WASHINGTON — Two appeals courts today split over the Affordable Care Act, reaching different conclusions about whether tax credits can help consumers buy coverage in the 36 states that use the federal health insurance marketplace.
The conflicting and nearly simultaneous rulings potentially tee up for the Supreme Court its next landmark health care case, and leave in limbo the Obama administration’s health care ambitions.
In a 2-1 ruling, the U.S. Court of Appeals for the D.C. Circuit concluded the Obama administration stretched the law too far in extending the subsidies through the HealthCare.gov website.
“We reach this conclusion, frankly, with reluctance,” Judge Thomas Griffith wrote, noting that “our ruling will likely have significant consequences both for the millions of individuals receiving tax credits through federal exchanges and for health insurance markets more broadly.”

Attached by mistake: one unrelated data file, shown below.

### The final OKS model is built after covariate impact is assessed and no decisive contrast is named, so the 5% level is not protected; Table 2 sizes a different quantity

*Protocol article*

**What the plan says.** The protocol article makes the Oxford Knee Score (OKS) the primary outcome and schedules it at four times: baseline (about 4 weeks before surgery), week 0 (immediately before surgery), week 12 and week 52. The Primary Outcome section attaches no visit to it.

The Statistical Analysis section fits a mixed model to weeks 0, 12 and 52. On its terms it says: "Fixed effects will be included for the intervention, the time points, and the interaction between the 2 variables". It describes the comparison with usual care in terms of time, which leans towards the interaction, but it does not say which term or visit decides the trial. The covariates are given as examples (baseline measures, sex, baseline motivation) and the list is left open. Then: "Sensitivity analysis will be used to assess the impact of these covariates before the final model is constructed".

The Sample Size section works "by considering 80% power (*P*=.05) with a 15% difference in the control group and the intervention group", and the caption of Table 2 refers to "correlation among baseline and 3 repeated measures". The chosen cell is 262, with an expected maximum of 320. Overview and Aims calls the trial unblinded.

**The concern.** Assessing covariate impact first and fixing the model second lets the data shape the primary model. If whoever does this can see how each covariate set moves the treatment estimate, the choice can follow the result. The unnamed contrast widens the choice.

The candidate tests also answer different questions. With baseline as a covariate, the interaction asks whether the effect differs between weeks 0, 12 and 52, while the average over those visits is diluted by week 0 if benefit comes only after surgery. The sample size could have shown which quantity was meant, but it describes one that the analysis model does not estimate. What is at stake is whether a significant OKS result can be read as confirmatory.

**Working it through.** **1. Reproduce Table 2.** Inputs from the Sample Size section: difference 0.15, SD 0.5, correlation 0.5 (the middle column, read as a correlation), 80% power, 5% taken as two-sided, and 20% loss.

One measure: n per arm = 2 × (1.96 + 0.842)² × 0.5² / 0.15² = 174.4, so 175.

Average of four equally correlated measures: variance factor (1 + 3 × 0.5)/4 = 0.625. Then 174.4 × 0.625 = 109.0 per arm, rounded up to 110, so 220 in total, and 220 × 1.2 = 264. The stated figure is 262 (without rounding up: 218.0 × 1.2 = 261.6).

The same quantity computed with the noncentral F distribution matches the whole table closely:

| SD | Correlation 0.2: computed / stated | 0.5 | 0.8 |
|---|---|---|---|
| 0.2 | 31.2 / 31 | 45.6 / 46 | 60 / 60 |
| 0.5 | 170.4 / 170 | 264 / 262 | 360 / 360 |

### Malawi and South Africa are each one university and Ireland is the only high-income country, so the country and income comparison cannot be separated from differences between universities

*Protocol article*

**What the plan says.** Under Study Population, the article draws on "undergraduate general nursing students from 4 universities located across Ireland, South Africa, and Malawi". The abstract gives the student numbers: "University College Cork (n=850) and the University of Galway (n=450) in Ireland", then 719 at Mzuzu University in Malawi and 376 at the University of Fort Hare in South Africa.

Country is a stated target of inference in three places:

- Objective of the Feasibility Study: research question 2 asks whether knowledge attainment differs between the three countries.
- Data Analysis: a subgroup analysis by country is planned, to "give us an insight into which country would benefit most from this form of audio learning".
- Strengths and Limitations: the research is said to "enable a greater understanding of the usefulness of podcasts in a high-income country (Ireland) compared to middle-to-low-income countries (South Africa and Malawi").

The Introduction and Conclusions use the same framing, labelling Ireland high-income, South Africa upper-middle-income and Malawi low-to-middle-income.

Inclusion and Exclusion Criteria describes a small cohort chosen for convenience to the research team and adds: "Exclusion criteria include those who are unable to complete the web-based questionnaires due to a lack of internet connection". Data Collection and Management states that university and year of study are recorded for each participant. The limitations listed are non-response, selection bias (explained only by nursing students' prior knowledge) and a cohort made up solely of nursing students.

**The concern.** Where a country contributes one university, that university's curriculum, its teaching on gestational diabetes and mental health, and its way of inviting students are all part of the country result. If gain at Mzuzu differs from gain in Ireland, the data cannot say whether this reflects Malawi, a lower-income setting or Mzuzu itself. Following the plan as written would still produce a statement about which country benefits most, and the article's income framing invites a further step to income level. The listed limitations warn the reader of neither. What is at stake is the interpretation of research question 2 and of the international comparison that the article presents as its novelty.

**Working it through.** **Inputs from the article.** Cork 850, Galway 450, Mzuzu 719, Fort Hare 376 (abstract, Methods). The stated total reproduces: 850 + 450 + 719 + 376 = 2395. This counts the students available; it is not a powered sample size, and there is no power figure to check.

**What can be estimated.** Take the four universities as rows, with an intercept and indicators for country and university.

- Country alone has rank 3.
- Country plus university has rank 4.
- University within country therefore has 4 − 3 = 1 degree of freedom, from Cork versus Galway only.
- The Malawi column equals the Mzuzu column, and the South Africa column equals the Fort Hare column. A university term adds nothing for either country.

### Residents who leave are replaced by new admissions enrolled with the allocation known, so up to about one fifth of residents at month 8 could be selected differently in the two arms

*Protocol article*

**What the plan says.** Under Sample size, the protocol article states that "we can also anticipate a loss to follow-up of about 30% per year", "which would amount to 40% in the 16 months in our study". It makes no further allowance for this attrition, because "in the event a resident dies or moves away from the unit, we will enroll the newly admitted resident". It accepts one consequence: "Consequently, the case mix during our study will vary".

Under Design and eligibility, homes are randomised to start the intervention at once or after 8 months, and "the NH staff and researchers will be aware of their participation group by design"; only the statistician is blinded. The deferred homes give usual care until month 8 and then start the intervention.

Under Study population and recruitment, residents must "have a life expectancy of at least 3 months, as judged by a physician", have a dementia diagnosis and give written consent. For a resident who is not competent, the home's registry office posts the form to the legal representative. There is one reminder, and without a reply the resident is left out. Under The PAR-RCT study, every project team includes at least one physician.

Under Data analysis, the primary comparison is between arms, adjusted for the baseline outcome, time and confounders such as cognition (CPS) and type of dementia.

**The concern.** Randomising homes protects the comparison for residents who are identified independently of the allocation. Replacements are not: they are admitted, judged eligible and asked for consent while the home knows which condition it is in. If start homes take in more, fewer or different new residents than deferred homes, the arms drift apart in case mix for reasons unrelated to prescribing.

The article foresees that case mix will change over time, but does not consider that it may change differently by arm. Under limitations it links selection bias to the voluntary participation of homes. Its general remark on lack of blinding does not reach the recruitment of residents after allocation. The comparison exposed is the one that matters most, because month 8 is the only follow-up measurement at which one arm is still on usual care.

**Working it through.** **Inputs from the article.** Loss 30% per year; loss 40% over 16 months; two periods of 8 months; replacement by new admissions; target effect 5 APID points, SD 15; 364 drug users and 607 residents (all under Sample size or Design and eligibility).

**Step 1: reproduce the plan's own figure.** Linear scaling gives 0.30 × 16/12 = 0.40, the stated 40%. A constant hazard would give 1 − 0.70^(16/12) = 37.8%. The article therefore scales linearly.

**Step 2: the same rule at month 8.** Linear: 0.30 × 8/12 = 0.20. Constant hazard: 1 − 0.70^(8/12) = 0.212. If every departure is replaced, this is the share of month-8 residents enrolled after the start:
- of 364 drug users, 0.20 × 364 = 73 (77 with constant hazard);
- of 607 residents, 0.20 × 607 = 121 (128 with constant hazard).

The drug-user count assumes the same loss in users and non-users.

But while the D.C.-based court struck down the tax credit, the Richmond, Va.-based U.S. 4th Circuit Court of Appeals reached a different conclusion about the same set of facts.
In its unanimous decision, the three-judge panel of the Richmond-based appellate court called extension of the tax credits by the Internal Revenue Service a “permissible exercise of the agency’s discretion.”
“It is clear that widely available tax credits are essential to fulfilling the Act’s primary goals and that Congress was aware of their importance when drafting the bill,”’ Judge Roger Gregory wrote, adding that “the economic framework supporting the Act would crumble if the credits were unavailable on federal exchanges.”